Protect valuable data with stronger agreements
For a lot of companies, there’s an enormous amount of valuable information in agreements: IP filings, partner agreements, employees’ personal data, sales contracts, etc. These documents hold all of the information that gives an organization its competitive edge. The right place to start is a centralized repository that comprehensively tracks all past actions.
From that starting point, teams can go forward with a simpler contract creation process. Most modern employees are technologically savvy enough to manage simple contract creation on their own. There’s been increasing demand for self-service document agreement tools, but that comes with additional risk. Streamlining agreements via self-service would reduce workflow stoppages, which accelerates revenue. But it would also expose a lot of critical information to new risks.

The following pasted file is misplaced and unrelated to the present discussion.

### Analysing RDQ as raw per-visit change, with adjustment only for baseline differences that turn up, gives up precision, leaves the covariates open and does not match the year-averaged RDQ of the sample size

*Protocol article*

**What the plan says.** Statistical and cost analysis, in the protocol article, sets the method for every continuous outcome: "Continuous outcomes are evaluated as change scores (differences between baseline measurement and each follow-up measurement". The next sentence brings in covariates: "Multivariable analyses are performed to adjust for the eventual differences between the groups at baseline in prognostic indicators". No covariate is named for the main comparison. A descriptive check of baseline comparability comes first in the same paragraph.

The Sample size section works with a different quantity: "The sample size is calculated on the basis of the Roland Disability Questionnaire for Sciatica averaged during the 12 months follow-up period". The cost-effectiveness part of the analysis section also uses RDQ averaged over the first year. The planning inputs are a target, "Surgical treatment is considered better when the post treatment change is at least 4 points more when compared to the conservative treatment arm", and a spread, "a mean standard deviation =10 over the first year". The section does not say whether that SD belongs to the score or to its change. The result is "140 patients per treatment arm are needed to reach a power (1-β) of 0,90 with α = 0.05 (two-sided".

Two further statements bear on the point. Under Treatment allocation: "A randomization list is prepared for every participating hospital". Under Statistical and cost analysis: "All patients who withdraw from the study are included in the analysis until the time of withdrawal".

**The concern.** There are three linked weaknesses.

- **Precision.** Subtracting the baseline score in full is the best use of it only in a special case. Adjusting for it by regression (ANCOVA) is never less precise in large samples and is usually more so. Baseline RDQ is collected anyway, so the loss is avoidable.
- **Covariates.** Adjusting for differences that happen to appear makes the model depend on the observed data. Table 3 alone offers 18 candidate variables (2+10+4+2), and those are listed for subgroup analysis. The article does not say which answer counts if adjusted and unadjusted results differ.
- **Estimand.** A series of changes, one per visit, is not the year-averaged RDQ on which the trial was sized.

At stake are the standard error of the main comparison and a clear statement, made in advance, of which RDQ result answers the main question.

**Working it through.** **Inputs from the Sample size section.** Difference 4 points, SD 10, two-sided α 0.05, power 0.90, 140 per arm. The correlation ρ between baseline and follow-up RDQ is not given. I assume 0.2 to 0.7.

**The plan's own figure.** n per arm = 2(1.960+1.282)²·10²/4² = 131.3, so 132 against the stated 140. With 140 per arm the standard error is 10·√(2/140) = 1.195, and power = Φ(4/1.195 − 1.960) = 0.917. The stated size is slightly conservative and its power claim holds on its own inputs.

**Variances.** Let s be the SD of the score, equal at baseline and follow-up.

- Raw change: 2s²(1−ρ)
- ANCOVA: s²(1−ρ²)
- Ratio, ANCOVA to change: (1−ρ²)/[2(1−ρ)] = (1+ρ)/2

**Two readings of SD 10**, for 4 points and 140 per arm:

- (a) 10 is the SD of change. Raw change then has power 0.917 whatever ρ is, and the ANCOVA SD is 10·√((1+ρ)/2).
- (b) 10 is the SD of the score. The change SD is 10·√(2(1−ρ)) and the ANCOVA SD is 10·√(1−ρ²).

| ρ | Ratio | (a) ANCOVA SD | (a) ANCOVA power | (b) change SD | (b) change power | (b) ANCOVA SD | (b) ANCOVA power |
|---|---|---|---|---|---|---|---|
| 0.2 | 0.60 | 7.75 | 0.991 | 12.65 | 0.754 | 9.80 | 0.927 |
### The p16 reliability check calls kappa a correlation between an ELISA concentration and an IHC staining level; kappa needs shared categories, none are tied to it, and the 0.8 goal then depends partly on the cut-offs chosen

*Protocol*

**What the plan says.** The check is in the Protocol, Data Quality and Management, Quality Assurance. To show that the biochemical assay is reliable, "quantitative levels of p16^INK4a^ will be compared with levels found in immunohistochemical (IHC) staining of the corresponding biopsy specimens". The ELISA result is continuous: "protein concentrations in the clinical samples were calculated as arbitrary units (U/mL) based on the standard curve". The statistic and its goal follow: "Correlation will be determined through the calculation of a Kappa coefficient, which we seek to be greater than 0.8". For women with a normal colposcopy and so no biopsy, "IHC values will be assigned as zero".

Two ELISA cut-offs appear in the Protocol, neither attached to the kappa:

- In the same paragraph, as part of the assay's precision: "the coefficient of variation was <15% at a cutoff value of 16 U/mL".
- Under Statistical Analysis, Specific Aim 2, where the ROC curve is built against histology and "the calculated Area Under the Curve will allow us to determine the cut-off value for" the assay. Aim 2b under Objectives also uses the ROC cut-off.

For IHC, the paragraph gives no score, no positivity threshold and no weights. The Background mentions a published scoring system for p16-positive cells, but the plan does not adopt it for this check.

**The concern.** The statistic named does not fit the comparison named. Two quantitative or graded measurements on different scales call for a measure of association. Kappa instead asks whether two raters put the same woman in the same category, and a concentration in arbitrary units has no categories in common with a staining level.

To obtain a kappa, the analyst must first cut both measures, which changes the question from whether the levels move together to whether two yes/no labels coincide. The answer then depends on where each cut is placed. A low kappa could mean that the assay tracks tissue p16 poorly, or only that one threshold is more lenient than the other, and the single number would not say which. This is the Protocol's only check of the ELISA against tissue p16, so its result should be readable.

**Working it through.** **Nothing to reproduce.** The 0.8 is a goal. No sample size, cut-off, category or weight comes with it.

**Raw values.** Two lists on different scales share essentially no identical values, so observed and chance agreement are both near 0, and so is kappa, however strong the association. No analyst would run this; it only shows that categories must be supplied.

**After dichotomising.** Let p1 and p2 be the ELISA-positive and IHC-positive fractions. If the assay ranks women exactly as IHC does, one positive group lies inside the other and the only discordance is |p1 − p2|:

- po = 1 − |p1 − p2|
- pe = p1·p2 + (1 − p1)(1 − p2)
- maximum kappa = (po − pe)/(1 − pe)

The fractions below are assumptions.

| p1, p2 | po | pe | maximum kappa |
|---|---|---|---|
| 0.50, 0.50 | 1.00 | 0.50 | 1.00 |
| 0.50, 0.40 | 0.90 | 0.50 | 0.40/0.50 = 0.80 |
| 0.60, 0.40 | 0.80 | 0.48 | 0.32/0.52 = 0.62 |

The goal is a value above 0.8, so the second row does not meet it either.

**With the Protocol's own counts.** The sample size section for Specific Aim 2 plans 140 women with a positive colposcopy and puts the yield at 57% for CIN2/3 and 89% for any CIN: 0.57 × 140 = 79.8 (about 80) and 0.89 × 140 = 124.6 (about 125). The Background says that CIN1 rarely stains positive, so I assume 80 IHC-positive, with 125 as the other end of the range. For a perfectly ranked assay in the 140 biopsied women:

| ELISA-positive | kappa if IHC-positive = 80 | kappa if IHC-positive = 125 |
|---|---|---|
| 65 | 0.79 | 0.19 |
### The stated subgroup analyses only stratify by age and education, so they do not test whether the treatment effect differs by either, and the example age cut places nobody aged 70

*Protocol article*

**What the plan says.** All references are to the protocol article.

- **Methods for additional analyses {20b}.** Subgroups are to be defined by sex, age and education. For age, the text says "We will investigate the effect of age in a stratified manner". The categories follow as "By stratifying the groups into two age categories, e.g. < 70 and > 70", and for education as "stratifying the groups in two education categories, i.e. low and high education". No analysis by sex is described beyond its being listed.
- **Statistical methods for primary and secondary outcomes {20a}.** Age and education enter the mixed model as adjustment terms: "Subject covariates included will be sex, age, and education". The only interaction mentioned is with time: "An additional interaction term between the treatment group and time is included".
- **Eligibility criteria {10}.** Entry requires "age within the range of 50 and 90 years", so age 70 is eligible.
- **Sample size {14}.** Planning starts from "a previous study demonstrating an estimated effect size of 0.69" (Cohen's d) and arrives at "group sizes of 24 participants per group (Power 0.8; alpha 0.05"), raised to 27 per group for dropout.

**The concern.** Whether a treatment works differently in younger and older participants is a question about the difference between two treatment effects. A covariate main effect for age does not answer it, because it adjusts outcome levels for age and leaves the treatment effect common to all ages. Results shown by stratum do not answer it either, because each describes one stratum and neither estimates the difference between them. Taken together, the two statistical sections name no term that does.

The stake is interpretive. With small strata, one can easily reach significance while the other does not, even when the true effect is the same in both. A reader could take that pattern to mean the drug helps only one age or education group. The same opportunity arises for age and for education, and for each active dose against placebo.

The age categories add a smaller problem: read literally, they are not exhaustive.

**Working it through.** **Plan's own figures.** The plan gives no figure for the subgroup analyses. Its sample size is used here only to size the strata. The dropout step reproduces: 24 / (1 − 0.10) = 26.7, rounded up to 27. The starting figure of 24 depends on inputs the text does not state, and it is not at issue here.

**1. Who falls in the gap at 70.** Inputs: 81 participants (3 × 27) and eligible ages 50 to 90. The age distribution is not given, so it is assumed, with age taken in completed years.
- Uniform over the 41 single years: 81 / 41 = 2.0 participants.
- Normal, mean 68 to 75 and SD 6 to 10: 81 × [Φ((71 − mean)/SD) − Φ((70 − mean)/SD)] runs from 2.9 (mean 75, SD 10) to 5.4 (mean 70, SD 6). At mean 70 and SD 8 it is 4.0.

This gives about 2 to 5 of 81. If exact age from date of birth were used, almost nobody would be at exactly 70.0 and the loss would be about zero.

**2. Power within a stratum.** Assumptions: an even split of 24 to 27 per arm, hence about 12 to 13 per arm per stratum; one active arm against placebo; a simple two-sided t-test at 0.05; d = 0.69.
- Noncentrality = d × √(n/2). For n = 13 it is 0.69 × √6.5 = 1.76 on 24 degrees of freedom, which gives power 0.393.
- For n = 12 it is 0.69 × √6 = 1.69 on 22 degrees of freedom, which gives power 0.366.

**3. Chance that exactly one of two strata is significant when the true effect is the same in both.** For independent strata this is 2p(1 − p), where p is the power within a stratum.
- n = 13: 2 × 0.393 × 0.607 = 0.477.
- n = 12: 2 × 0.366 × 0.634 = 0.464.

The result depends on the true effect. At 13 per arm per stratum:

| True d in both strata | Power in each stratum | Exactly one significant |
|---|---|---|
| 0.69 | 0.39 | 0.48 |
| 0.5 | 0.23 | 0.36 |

To build a secure, employee-driven agreement generation platform, CIOs need to make a series of moves to restructure the system of agreement and gain control over the end-to-end agreement process. First, they need to partner with in-house legal experts to create self-service tools with standardized language and templates. They also need to build a system to track terms in those contracts and monitor variance from those terms.
At the broader level, CIOs also need tools that can proactively monitor the organization’s base of contracts, detect threats in real time, send appropriate alerts and respond accordingly. It’s possible for teams to build an agreement process that both protects information in existing contracts and streamlines the creation of new contracts, it just requires a well-designed executive blueprint and a broader commitment to improvement.